• Connection of the test set leads to the device’s VN and IN inputs

The major disadvantage of this test setup is that it requires more time to test the protection device as one has to change the connections between the test set and protection device several times to test all elements. Another disadvantage is that by needing to change these connections several times, the risk of an incorrect connection being made increases.

Testing with Doble F6150sv test set

To make testing generator protection devices more cost-effective, practical, efficient, and error-free, one could use a single Doble F6150sv secondary injection test set as shown in Figure 4.

Doble Figure 4

The F6150sv enables testing of a generator protection device without the need for an additional test set. An F6150sv with the F6810 option has a total of 12 outputs, where six are dedicated current and 6 are convertible outputs.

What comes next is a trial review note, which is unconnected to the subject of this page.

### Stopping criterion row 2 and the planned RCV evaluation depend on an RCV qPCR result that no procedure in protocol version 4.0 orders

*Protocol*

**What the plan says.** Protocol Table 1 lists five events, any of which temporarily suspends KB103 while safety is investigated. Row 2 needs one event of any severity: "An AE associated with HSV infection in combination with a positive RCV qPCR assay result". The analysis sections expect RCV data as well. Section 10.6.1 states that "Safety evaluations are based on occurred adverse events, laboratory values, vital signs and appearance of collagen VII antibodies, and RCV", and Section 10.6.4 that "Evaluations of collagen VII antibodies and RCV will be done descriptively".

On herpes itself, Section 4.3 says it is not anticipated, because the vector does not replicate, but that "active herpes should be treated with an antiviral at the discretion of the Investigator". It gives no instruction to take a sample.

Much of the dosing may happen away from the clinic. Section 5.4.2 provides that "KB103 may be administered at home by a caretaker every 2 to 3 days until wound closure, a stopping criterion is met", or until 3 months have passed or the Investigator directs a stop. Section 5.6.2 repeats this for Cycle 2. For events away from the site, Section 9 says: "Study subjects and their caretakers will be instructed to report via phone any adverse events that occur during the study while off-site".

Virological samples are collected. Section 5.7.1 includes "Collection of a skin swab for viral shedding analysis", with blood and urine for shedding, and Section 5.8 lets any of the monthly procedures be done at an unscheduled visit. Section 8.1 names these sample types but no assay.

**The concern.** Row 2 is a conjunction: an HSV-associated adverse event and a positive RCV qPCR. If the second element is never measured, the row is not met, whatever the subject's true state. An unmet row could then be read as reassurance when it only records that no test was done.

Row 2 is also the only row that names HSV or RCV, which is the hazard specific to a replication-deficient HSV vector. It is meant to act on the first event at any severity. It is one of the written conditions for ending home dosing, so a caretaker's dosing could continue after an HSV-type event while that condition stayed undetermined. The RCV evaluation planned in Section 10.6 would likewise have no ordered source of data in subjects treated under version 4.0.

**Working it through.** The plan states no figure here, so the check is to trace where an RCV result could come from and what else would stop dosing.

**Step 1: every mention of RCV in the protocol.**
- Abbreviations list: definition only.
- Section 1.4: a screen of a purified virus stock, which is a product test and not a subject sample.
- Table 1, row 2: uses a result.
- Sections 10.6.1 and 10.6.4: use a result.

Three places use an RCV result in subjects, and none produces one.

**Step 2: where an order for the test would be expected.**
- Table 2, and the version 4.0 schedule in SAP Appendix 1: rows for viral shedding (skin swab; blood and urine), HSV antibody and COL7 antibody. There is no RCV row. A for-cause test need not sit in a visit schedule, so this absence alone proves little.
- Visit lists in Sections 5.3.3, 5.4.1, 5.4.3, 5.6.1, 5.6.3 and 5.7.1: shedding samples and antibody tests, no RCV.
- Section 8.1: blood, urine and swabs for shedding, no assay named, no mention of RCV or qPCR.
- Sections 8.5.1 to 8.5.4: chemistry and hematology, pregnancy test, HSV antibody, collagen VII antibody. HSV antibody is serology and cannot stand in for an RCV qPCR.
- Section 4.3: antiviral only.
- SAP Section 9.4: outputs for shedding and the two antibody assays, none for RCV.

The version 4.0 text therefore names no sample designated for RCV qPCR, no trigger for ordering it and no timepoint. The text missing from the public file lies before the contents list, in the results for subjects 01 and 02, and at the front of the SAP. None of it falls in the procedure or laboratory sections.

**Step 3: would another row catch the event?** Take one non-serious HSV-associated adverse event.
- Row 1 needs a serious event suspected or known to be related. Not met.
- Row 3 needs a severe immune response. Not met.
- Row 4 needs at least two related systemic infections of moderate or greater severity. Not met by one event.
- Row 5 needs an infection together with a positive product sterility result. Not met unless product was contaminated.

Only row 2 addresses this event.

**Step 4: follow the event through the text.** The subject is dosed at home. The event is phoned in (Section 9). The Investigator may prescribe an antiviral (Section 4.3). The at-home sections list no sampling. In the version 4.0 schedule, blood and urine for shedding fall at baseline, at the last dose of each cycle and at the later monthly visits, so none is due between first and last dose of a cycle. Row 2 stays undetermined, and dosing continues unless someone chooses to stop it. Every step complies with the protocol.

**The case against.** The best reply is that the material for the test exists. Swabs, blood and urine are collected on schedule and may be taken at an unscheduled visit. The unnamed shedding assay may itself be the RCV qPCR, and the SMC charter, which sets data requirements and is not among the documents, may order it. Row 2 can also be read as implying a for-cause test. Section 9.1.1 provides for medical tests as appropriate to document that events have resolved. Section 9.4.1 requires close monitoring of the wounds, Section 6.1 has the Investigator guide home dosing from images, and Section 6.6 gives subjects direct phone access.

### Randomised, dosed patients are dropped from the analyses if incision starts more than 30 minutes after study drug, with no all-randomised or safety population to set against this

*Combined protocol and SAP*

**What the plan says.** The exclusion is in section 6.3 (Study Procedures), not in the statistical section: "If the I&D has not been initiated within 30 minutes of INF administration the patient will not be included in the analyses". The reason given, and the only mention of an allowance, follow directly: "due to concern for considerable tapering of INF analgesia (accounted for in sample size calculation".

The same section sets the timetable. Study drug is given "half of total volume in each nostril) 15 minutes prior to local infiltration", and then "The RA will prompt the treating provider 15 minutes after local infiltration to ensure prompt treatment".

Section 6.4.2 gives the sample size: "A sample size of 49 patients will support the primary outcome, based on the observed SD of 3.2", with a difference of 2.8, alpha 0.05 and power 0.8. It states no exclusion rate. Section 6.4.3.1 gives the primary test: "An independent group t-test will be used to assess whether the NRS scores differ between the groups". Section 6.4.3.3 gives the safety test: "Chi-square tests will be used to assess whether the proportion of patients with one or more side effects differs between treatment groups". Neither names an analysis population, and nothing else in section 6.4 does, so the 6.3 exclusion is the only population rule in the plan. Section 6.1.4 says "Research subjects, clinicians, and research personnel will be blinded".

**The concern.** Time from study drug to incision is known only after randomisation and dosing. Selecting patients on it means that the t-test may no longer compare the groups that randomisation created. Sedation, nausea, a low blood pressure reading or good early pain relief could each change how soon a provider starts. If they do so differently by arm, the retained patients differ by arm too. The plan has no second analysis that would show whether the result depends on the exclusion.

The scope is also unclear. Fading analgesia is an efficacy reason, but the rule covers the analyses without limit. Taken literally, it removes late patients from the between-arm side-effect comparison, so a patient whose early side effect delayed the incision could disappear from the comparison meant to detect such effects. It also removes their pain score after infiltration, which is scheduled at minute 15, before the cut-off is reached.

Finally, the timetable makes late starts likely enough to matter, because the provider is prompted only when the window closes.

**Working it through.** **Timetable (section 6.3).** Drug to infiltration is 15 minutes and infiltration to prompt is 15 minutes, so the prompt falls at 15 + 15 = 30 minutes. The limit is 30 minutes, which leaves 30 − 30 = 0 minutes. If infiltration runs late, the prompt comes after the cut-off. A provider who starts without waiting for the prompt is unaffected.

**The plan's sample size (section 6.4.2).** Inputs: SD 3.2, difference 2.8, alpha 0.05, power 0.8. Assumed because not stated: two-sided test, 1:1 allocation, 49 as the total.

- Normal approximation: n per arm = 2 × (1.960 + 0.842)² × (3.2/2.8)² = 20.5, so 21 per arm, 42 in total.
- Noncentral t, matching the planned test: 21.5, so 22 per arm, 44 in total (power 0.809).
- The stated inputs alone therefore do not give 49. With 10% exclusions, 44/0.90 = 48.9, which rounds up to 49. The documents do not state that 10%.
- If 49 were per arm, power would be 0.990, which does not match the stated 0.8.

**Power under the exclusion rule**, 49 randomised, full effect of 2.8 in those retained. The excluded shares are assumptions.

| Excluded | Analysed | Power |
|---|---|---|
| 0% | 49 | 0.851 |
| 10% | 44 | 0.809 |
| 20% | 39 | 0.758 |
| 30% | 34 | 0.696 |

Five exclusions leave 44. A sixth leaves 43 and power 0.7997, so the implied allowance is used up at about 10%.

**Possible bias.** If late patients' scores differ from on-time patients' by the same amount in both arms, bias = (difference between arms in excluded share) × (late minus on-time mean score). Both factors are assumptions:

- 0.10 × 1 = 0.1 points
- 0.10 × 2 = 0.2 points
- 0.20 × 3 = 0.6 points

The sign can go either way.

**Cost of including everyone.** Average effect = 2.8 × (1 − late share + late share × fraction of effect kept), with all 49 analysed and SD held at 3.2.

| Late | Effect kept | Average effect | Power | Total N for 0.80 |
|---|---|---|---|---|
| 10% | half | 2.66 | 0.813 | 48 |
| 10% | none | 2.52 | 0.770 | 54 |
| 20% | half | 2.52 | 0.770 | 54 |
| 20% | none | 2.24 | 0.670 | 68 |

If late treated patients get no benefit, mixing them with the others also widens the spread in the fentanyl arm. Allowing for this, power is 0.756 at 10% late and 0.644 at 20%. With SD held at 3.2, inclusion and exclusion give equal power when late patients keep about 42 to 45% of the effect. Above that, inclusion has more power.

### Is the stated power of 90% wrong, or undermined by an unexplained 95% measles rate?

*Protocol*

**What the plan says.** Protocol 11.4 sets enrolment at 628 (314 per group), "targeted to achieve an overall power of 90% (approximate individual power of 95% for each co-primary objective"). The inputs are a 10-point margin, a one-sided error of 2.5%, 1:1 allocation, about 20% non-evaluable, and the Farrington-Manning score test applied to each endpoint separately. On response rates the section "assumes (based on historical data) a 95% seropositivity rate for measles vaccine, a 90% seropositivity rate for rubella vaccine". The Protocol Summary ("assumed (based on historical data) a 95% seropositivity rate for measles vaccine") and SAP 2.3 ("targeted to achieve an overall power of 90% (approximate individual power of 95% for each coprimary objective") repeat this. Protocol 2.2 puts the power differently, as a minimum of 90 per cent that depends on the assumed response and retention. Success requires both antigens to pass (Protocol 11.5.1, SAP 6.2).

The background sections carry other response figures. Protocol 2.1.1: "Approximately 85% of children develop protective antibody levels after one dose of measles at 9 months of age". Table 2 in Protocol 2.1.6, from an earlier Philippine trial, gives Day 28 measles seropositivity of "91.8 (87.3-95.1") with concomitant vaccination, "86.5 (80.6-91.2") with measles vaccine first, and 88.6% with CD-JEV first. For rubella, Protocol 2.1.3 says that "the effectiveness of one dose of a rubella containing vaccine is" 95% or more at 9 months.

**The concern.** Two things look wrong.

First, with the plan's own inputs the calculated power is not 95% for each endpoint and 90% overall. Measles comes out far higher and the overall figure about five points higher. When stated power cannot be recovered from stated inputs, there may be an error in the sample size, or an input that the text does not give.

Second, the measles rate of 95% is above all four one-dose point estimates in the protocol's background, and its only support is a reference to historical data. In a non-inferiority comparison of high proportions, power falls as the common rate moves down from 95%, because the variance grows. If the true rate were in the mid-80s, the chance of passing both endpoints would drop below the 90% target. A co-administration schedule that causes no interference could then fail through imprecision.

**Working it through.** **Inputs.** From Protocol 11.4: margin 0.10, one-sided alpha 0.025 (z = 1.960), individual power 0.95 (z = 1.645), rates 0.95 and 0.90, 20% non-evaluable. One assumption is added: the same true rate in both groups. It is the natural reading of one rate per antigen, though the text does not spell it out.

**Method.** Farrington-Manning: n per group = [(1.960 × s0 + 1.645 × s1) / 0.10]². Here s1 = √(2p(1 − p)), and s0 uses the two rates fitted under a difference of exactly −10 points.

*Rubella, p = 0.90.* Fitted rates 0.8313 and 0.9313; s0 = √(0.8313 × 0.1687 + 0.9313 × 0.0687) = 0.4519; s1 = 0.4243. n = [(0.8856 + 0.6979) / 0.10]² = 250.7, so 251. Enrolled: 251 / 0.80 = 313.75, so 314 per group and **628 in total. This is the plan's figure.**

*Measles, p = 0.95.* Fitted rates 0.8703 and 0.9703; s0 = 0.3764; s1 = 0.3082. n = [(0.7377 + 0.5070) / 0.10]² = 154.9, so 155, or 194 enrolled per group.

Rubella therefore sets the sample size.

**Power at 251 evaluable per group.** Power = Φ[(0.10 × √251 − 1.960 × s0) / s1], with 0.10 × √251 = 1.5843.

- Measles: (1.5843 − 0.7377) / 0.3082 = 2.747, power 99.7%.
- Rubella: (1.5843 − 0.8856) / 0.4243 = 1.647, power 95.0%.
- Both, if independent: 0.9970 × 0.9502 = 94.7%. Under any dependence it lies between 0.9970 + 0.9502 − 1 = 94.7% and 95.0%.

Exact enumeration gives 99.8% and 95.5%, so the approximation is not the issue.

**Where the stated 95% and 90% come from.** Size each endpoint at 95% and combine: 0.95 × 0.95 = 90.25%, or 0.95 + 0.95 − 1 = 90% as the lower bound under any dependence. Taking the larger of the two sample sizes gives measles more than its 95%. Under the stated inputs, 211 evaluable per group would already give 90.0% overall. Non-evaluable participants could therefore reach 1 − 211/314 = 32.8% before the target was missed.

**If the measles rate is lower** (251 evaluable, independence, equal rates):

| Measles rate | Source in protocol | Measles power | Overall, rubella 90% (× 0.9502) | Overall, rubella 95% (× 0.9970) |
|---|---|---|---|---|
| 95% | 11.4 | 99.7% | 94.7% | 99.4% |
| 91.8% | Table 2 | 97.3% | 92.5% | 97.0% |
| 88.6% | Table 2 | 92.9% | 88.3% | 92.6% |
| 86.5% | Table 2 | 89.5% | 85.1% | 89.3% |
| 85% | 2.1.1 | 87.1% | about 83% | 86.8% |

Each convertible output acts as a voltage output by default, but it can be configured in software to output a current. To achieve the required seven current and five voltage outputs, only one convertible output needs to be configured to output a current.

This configuration of outputs is required to test multi-function generator protection devices. Using a single Doble F6150sv, these protection devices can be tested as shown in Figure 5.

In Figure 5, Doble F6150sv has been configured with seven current and five voltage outputs. These outputs are six currents on either side of the generator, four voltages on either side of the circuit breaker, one neutral current and one neutral voltage at the earthing transformer.

Doble Figure 5

Conclusion

Doble provides the generation industry with a cost-effective, practical, time-saving and efficient testing solution to perform generator protection device testing.

All protective elements typically used on multi-function generator protection devices can be tested with a single Doble F6150sv without the need to change connections between tests, which reduces the testing time, risk of incorrect connections and risk of damage to the protection device.

Doble’s solution is cost-effective and practical as one test set is required to test all elements.